26 years later, new book revisits the Republic of Texas Standoff

Clip from a news broadcast from KXAN Fort Worth on April 27, 1997. Video courtesy of Portal to Texas History.

FORT DAVIS — Twenty-six years ago this week, all eyes were on Fort Davis as hundreds of law enforcement officers, neighbors and journalists descended on the sleepy mountain town. Richard McLaren — leader of the Republic of Texas secessionist movement — was holed up with his followers in a trailer in the Davis Mountains Resort (DMR), in what they felt was a noble show of force against an impostor government. 

As a younger man, McLaren became enamored with the legends of the historical Republic of Texas, populated by figures like Davy Crockett, Stephen F. Austin and Sam Houston. He became convinced that Texas was illegally annexed in 1845, and that leadership of the contemporary state of Texas had no real authority. 

The standoff got its start long before the gunfire in what The Big Bend Sentinel described as “a paper war.” McLaren quickly figured out how to use the legal system to stir chaos — he used adverse possession laws to challenge the titles of landowners in the DMR, gradually amassing 900 acres by searching county records for erroneous or nonexistent documentation.

The McLarens in transit to the Presidio County Jail. Photo by Daemmerich for the Big Bend Sentinel.

He also started filing liens — some against combative neighbors in the DMR, but also against business, churches, politicians and banks. Just before the standoff, he was under warrant for these fraudulent documents.

On April 27, 1997, Joe Rowe — a DMR resident — called the sheriff on three people poking around an abandoned structure near his property. Sheriff Steve Bailey “detained without incident” Robert Scheidt, McLaren’s “Captain of the Guard,” according to that week’s Big Bend Sentinel.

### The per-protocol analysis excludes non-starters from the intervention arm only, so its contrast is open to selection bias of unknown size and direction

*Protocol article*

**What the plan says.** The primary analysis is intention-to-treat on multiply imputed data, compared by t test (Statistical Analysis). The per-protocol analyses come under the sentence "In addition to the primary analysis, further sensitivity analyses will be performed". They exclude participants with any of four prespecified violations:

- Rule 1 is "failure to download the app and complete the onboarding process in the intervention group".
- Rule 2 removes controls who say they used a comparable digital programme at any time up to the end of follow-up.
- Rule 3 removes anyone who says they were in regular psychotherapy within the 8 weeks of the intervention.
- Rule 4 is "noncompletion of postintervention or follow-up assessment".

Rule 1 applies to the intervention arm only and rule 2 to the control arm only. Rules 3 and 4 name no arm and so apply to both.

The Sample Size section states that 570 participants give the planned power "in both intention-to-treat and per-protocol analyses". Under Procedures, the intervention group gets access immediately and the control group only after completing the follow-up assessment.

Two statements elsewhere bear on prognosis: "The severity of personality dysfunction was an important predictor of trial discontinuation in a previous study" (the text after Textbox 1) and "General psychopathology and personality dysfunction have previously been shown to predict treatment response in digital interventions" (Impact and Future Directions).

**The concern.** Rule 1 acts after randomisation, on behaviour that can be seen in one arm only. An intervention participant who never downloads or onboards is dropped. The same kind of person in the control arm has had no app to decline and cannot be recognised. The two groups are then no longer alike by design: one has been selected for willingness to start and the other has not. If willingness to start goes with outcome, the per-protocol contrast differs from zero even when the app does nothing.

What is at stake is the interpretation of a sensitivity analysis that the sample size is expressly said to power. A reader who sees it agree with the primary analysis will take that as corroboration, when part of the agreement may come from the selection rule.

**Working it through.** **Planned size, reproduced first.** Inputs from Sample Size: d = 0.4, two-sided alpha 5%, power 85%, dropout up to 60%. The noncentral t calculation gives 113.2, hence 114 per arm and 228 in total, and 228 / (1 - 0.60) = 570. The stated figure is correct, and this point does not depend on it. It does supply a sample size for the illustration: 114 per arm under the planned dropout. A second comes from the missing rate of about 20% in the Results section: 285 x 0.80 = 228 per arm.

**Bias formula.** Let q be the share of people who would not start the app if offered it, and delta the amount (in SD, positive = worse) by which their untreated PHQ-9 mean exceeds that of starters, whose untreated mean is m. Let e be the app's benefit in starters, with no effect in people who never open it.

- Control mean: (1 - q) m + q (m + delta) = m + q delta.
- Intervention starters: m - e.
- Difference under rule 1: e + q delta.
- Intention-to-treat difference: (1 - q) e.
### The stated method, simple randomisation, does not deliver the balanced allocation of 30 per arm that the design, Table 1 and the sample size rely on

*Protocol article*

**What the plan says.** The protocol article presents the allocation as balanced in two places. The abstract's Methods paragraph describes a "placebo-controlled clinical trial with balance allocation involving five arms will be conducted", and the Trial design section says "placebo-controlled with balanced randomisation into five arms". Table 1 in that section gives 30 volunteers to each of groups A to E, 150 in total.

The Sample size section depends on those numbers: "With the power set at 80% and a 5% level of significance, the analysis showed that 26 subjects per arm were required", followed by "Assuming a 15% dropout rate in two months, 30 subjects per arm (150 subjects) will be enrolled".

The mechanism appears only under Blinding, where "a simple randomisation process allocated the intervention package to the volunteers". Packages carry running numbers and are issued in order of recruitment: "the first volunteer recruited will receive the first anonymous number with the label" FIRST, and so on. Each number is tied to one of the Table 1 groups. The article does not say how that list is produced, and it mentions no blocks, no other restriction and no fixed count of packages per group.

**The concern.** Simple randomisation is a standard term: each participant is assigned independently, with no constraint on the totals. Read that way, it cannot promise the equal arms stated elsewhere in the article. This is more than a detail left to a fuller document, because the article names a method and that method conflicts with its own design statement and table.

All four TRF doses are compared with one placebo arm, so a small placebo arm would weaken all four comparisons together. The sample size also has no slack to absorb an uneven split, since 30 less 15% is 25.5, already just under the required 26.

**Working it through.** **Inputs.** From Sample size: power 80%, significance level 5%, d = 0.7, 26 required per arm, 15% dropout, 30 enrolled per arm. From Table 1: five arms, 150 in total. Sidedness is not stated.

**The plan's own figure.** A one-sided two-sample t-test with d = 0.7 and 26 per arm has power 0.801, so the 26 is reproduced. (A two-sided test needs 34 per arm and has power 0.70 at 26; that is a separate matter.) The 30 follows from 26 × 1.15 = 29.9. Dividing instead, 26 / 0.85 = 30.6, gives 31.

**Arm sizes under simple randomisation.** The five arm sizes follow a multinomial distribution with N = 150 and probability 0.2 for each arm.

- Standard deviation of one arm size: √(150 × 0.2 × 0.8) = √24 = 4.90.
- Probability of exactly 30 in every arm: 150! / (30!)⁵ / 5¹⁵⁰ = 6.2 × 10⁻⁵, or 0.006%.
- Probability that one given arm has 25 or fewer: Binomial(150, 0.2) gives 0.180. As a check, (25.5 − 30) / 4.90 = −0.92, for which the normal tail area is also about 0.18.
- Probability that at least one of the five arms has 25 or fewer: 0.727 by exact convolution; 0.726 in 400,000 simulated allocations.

McLaren then sent reinforcements to the home of Joe and M.A. Rowe, claiming that the Rowes were enemy spies. Shots were fired, and Rowe was injured in the shoulder. The Rowes were held hostage in their own home — sparking what’s now known as the Republic of Texas Standoff. 

The embassy of the Republic of Texas. Still from a WBAP Fort Worth News Broadcast, May 13, 1997. Courtesy of the Portal to Texas History.

The Republic of Texas kept the world updated via the internet — which in 1997 was an unusual way to broadcast information. “Joe Rowe and Sheriff Bailey may go down in history as having inadvertently set off the liberation of America from New World Order tyranny for a personal vendetta,” McLaren wrote on April 29, 1997.

The Rowes were not the only locals who felt victimized. The May 1, 1997 Big Bend Sentinel spoke to Jan Harkey, a Marfa ISD teacher who was barred from leaving her home in the DMR by law enforcement as the standoff wore on. “I feel very violated,” she said. “We were literally hostages in our own home.”

The McLarens were arrested and brought to the Presidio County Jail on May 4. They had ultimately surrendered under pressure from their families — and after making Captain Barry Caver of the Texas Rangers sign an “international agreement and terms of ceasefire,” which they said gave the Republic of Texas “legal recognition.” (Law enforcement disagreed.)

On May 5, the standoff claimed its lone casualty: Mike Matson, a Republic of Texas member who refused to surrender, was shot and killed by law enforcement.

That same day, Evelyn McLaren stood before the U.S. Magistrate Court for her indictment. She was charged with 23 counts involving fraud against the federal government and several businesses and financial institutions.

The Sul Ross Skyline reported that the family members who had pleaded with the McLarens to surrender did not come to the Big Bend in support. “The small courtroom was packed with reporters but two seats remained empty throughout the hearing,” they wrote. “Those had been reserved for Mrs. McLaren’s two daughters, but they never appeared.”